The government says it is ready to offer support to secure a buyer to save Port Talbot steelworks, where thousands of jobs are at risk.
Business Secretary Sajid Javid said he did not think nationalisation was the solution but did not rule it out.
He said any buyer would want to look at "plant, pensions and power supply" - which ministers were "working on".
Tycoon Sanjeev Gupta is understood to have been in touch with the government over a potential purchase.
A source close to Mr Gupta said the discussions had not been substantive yet but he would be seeking further talks when he arrives back in the UK early next week.
BBC political correspondent Carole Walker said Mr Gupta wanted to discuss possible government help to replace Port Talbot's traditional blast furnaces with modern electric arc furnaces and energy costs.
Extra relief from carbon tax was another important issue, according to the source.
UK steel crisis
Labour has said nationalisation should be considered until a buyer is found for Tata Steel's loss-making UK businesses.
Tata Steel said it was "committed to running a meaningful process to explore strategic alternatives" for its UK business, which directly employs 15,000 workers and supports thousands of others across plants in Port Talbot, Rotherham, Corby and Shotton.
Mr Javid - who has faced criticism for being on a business trip to Australia at the time of the announcement - said the government had known "a few weeks ago" that Tata was reviewing its UK operations, including the possible closure of the Port Talbot plant.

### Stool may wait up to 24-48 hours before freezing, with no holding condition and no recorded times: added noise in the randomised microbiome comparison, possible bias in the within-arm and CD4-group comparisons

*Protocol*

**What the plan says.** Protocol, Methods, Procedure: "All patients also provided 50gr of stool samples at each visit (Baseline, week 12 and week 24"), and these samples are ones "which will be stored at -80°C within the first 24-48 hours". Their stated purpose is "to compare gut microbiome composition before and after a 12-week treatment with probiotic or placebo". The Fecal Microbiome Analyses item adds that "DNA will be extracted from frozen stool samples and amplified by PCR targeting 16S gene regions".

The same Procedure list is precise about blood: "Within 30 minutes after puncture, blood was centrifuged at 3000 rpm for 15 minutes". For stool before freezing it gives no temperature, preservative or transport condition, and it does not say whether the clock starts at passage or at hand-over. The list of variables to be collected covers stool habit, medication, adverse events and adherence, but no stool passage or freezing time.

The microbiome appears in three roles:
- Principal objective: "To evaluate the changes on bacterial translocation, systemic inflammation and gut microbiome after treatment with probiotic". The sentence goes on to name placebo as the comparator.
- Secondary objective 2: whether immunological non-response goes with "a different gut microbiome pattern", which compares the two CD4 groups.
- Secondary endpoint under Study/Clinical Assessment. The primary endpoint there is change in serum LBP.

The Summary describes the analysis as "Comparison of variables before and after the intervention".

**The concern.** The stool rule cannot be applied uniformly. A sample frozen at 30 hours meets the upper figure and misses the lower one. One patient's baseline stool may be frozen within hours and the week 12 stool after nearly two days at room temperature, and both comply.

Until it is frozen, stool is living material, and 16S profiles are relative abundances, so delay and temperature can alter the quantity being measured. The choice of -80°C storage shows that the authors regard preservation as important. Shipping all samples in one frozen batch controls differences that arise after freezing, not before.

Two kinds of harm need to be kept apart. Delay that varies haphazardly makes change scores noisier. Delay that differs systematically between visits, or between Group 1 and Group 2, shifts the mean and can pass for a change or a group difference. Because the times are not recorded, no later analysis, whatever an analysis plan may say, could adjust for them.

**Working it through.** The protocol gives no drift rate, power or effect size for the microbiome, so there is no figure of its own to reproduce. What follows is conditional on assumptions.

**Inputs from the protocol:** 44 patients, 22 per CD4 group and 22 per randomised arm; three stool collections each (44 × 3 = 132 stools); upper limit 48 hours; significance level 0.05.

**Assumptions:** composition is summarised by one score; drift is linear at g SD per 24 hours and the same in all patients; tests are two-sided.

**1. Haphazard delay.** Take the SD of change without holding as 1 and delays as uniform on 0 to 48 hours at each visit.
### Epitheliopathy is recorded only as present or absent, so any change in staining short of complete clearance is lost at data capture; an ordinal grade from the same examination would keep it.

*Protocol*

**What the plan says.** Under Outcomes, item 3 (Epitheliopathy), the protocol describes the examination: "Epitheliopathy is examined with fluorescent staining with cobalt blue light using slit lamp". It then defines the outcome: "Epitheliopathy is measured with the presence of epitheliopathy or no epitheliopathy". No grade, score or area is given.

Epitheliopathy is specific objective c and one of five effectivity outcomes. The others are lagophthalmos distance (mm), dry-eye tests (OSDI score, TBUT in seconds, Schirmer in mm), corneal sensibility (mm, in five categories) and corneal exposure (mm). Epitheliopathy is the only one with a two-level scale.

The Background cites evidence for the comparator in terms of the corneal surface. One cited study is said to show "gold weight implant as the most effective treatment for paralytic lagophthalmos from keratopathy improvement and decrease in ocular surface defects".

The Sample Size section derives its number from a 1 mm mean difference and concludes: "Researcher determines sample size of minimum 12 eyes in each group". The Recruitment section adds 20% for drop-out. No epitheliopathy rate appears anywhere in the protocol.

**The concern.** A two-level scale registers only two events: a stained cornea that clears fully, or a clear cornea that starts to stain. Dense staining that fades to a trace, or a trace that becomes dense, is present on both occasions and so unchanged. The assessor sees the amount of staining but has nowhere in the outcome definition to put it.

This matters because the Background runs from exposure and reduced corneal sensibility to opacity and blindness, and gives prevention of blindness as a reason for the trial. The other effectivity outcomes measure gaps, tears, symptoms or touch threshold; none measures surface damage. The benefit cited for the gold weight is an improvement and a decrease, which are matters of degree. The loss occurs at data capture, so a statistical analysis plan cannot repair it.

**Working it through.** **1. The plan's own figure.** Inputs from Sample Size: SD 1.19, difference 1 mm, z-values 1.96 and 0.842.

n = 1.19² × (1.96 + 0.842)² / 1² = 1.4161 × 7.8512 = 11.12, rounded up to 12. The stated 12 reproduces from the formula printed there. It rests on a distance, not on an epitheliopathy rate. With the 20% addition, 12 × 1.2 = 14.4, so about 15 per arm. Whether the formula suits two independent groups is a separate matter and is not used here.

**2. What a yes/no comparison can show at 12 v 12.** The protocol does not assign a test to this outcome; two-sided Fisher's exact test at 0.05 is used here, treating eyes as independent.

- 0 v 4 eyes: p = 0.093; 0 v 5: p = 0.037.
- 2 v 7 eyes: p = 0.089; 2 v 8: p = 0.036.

But he said: "The strength of the announcement and how far they went - particularly what they said about timing - was much further than we expected."
Mr McDonnell said he was "shocked" that Mr Javid knew about a "critical" Tata meeting held in Mumbai on Tuesday but was in Australia.
"I think we need someone else doing the job. We need someone who's more dynamic," he told the Radio 4's World This Weekend programme.
Speaking on the BBC's Andrew Marr show, the business secretary said the government would do "everything we can" to support the UK steel industry, saying it was "vital" for economic and national security.
He said nationalisation was "rarely the answer" - but it "wouldn't be prudent to rule anything out".
Mr Javid said the government's plan to save the plant - and industry - was to find a commercial buyer for all of Tata's UK businesses.
"We're going to also have to offer support to eventually clinch that buyer and to give this steel plant a long-term viable future," he said.
Mr Javid said any buyer would want to refer to "the 'three Ps' - plant, pensions and... power supply".
He added: "What I hope is that you will have the offer document from Tata, overlay on top of that the help the British government can provide, then you have the makings of a successful deal."
He suggested "more can be done" on the cost of electricity at the plant and on pension schemes to attract potential investors - but he would not be drawn on the details.
He said did not guarantee the plant's future, but said: "I will do everything I can to keep this plant open."